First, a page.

Classical music is full of works that had a utilitarian purpose. Telemann’s Tafelmusik was literally the soundtrack to nobles and rich people eating dinner. Mozart’s Serenades, Handel’s Water Music — these pieces all had a role to play, not unlike that of a film score. And like a film score, the best of them transcend their event or utility and survive on their musical merits.
Max Richter’s 24 Postcards in Full Colour is a series of brief, perhaps even epigrammatic compositions, meant to be used as ringtones. Most of them are somewhere around one minute long; a few are shorter, and one stretches to an epic 2:52 (that’s “A Sudden Manhattan Of The Mind,” which frankly sounds closer to the expansive, cinematic ensemble pieces on his albums Memoryhouse and The Blue Notebooks and which is hard to imagine as a ringtone). Many of these pieces are built around acoustic strings, piano and a fair amount of electronics — all hallmarks of this German keyboardist/composer’s style. And most of them stand up quite nicely as musical moments — apart from any other potential uses. In fact, most of them would make for strange ringtones indeed: The jangly guitar and found sounds of “In Louisville at 7″ give that piece the feel of a particularly twilit scene from TV’s Friday Night Lights, and the unsettled but ambient nature of “Return To Prague” also evokes a strong sense of place and of drama.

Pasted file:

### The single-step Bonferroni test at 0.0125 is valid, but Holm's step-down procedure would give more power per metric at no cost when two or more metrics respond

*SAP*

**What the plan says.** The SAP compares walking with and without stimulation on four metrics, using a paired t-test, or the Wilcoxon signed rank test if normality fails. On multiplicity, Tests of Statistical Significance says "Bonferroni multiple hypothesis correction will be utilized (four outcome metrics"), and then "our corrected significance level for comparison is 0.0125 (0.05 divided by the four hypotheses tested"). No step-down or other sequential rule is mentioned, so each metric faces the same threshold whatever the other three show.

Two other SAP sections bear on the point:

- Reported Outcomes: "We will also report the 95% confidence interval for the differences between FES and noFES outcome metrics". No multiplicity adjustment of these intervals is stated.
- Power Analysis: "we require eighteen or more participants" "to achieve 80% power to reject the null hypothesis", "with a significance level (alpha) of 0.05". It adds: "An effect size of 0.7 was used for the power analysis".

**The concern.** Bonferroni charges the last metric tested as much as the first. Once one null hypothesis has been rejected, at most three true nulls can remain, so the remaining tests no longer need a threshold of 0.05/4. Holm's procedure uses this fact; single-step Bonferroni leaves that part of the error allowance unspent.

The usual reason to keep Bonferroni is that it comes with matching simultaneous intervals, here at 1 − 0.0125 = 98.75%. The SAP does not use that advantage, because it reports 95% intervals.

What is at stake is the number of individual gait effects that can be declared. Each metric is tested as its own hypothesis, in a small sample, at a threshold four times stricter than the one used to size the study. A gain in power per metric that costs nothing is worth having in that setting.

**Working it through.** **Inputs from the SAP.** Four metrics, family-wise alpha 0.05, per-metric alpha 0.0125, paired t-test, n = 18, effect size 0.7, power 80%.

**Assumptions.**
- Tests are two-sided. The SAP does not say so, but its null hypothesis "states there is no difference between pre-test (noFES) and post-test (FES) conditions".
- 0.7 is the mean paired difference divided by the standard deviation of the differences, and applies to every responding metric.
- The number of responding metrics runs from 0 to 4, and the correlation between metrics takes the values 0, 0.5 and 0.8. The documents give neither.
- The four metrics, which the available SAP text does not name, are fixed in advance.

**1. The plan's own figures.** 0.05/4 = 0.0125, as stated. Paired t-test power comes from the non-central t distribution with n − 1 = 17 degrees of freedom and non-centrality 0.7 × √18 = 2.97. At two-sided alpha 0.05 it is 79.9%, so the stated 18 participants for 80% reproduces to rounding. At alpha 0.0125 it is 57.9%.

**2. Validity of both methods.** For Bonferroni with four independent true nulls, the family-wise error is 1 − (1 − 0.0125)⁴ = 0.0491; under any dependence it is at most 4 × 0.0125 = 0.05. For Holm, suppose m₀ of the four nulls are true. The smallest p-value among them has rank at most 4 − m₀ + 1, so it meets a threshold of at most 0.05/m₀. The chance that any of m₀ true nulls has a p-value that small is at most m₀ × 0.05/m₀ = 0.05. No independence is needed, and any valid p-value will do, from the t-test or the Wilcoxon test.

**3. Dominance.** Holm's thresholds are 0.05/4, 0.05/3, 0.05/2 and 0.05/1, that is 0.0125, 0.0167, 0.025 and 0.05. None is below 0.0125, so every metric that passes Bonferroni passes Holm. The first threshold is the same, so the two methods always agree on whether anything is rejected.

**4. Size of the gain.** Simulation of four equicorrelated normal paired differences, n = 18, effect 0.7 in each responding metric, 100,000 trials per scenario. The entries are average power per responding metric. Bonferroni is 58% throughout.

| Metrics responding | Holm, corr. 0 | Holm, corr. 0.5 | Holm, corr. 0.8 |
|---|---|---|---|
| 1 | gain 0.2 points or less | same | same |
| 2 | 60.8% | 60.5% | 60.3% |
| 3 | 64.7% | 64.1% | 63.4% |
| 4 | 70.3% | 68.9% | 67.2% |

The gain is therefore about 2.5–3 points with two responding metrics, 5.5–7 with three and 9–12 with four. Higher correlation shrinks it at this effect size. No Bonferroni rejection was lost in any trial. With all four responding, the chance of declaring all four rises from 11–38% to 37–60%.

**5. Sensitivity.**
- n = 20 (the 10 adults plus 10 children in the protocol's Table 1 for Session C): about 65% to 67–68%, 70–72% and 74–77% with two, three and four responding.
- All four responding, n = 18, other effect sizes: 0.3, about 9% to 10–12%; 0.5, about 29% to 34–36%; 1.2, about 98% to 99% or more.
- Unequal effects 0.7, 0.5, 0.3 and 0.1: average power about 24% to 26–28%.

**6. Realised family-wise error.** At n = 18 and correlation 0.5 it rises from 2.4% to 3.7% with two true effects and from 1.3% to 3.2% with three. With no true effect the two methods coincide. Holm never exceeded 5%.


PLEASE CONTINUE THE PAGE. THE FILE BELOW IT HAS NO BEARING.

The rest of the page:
These small packages can deliver surprisingly big images, especially when the album is heard as a whole. Not for nothing does Richter call these pieces “postcards.” A journey is implied, both in the titles and in the sure-handed way in which Richter sketches, quickly, a mood — solitude in “Overnight in Berlin,” nostalgia in “From 553 W Elm Street, Logan, Illinois (Snow),” restless energy in “Tokyo Riddle Song,” etc. But with its spare, almost Satie-like piano, a piece like “Circles From The Rue Simon-Crubellier” could actually be a very effective ringtone, and a nice break from that ubiquitous marimba tone all the iPhones seem to use.